Alec Baldwin is currently playing an entitled, petulant, suit-wearing infant – but you’ve seen the SNL sketches, so you knew that already. He’s also playing one in the animated comedy The Boss Baby, and damned if I can determine which of Baldwin’s preening man-children I adore more. Depending on the writing, his satiric pokes at President Trump can land anywhere between one-dimensionally boorish and madly inspired. Baldwin’s titular, Heaven-sent newborn, though, is a consistent vocal riot, even if we’re inevitably deprived of the actor’s physical wit and hysterical deadpan. Director Tom McGrath’s family outing is clever and very funny, but for fellow fans, it’s also a bit like a lost episode of 30 Rock, with Jack Donaghy’s soul magically transferred into the body of his rarely seen child.

Art

  • Colored Entranced: The Figge’s “Jefferson Pinder: Ghost Light” Explores Race Through Different Lenses

    Hovering high above the heads of visitors to the Figge Art Museum, a neon sign that reads “Colored Entranced” points the way into the third-floor gallery. Anchored to the wall, the sign sits at an angle so visitors who enter from either the elevator or the stairs see it almost immediately. Bright tubes of clean red-orange light form words that contrast with and illuminate the corroded tin support from which they extend. The glow of the neon affects the surrounding space by casting light in shades of pink and violet on the white walls. A ghostly reflected image with deep red and cobalt-blue hues can be seen on the polished gray floor.

    Colored Entranced is visually appealing, but the symbolic history it represents is abhorrent. Seeing it for the first time, non-black visitors may feel an unexpected pang of empathy for those who were subjected to that kind of direct segregation.

  • Adding Poetry to Platforms: Jefferson Pinder on “Ghost Light”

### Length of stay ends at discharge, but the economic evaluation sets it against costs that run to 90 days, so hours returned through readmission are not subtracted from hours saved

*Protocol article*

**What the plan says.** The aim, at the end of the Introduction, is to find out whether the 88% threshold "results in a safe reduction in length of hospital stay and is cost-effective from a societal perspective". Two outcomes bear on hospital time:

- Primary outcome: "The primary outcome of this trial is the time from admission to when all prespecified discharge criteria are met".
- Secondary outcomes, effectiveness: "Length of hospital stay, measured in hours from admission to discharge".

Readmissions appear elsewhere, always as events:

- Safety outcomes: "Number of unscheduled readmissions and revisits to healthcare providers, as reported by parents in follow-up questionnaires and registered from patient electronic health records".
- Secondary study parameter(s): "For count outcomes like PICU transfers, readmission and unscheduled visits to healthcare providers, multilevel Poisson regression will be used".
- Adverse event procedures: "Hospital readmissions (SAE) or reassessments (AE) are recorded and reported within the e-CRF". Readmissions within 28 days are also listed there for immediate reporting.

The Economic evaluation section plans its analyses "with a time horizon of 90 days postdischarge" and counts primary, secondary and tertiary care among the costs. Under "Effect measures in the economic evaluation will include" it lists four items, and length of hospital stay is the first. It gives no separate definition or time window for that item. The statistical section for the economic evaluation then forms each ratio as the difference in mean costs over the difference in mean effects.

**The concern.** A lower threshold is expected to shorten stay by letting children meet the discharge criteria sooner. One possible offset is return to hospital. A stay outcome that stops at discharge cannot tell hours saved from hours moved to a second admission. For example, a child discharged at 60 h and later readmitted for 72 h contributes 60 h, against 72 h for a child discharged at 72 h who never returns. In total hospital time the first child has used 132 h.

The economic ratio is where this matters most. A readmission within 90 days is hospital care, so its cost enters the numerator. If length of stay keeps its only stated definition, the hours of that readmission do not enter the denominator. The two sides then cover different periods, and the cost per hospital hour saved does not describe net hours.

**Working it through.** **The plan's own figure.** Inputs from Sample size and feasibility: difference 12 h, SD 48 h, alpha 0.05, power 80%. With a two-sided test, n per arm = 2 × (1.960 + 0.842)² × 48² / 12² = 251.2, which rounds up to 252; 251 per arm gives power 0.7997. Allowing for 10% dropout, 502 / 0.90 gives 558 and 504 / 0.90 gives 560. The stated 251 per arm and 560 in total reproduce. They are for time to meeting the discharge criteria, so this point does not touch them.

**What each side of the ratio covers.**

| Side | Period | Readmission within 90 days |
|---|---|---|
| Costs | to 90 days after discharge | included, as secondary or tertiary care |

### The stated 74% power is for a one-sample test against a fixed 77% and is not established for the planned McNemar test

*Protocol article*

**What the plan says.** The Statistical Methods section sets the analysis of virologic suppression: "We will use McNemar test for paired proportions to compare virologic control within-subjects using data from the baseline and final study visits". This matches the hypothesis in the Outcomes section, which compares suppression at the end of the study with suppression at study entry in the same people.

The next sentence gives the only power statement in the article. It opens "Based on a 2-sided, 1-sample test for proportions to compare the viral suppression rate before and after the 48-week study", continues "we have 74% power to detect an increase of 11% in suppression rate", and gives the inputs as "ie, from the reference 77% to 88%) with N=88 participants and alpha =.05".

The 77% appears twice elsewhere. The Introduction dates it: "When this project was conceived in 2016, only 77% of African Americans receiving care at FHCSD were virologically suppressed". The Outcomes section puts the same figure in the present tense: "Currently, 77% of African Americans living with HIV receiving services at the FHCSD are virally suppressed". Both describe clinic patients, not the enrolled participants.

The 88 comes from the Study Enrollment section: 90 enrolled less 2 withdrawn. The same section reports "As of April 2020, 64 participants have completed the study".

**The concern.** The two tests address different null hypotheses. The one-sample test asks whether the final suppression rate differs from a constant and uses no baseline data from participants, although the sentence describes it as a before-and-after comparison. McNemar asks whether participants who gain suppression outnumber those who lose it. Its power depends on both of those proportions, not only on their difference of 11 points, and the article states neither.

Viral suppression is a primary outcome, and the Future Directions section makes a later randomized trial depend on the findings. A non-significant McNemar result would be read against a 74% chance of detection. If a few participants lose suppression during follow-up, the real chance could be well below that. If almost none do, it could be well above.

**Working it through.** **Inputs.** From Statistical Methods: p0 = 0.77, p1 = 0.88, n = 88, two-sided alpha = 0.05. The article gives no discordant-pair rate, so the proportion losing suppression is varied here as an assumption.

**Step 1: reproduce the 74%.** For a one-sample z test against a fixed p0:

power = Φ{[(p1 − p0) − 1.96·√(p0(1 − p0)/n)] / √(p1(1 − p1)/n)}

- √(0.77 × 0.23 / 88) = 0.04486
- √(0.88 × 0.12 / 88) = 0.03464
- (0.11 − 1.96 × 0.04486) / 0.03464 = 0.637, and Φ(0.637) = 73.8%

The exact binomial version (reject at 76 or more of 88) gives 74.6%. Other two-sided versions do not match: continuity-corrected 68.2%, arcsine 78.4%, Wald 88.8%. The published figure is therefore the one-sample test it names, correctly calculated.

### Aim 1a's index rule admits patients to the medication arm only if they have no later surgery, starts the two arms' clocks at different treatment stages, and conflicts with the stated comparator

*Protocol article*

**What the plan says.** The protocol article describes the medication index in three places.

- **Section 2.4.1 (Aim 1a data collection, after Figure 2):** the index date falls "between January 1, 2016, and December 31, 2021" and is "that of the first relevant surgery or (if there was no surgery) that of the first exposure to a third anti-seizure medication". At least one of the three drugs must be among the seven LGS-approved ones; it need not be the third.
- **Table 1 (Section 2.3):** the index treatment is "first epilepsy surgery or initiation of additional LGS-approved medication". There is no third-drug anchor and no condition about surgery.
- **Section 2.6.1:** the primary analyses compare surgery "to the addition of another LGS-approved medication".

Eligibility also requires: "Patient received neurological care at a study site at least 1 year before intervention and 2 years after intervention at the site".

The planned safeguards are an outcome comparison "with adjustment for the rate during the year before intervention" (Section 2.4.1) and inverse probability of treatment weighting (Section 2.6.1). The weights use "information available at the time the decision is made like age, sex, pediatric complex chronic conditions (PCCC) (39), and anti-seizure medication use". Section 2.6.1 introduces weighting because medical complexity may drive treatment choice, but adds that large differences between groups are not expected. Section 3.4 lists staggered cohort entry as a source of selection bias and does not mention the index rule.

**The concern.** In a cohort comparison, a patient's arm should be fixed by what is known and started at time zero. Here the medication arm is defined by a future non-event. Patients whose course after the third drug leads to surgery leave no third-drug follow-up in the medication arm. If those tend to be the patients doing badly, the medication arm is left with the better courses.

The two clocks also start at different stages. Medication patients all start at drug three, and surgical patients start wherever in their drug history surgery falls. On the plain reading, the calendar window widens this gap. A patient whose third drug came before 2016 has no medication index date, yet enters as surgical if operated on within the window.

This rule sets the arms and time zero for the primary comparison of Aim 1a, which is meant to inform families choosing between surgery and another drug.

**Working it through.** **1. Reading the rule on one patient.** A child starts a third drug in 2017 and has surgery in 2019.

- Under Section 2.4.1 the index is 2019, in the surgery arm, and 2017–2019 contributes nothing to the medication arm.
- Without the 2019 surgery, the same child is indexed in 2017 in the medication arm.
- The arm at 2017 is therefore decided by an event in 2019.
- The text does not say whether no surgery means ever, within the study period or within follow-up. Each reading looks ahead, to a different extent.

If you visit the Figge Art Museum to see Jefferson Pinder’s exhibit Ghost Light (see our review here), the artist will be satisfied if you leave enlightened. Or thoughtful. Or angry. Or confused.

    He’ll also be okay if you see the neon sign reading “Colored Entranced” and choose not to enter the gallery.

  • Featured Image from the Quad Cities Photography Club

    Scott County Park has a lot to offer a photographer in search of a subject. Quad Cities Photography Club member Dale Fehr headed there with his camera to hike the trails on a nice day in November with a little snow on the ground. He enjoyed and had success with his images from the hike, but then decided to try some pictures of Olde St. Ann’s Church in the park’s Dan Nagle Walnut Grove Pioneer Village. He stated: “The clouds were very cool, so I took the photo from a lower angle to include more clouds and give the steeple more height.”

  • Art in Plain Sight: Sentimental Sculptures

    Two similar Quad Cities sculptures that could be best described as sentimental raise issues about the role of art. Although their tones are different, both pieces depict young girls with adult-male authority figures and are meant to reflect the goals of the organizations that host them.

  • Art in Plain Sight: Neon Signs

    Downtown Davenport was once bathed in the bright glow of neon signs. In a photo taken from the intersection of Main and Second streets in the 1940s, the Hansen’s Hardware neon sign in the foreground rises several stories over the street below. So does a nearby Kaybee sign. There are, seemingly, a dozen or more smaller neon signs in the block.

    Today from the same vantage point, we see U.S. Bank, the Figge Art Museum plaza, and the Charles J. Wright Ground Transportation Center. The prominent Hansen neon sign? Long gone. So are all of the other large neon signs in the photo: Kaybee, The Hub, Three Sisters, Baker’s Shoes. Also gone are the even-more-impressive neon signs rising high above the downtown theatre marquees.

    Neon signs from this past era, fortunately, can still be found elsewhere in the Quad Cities.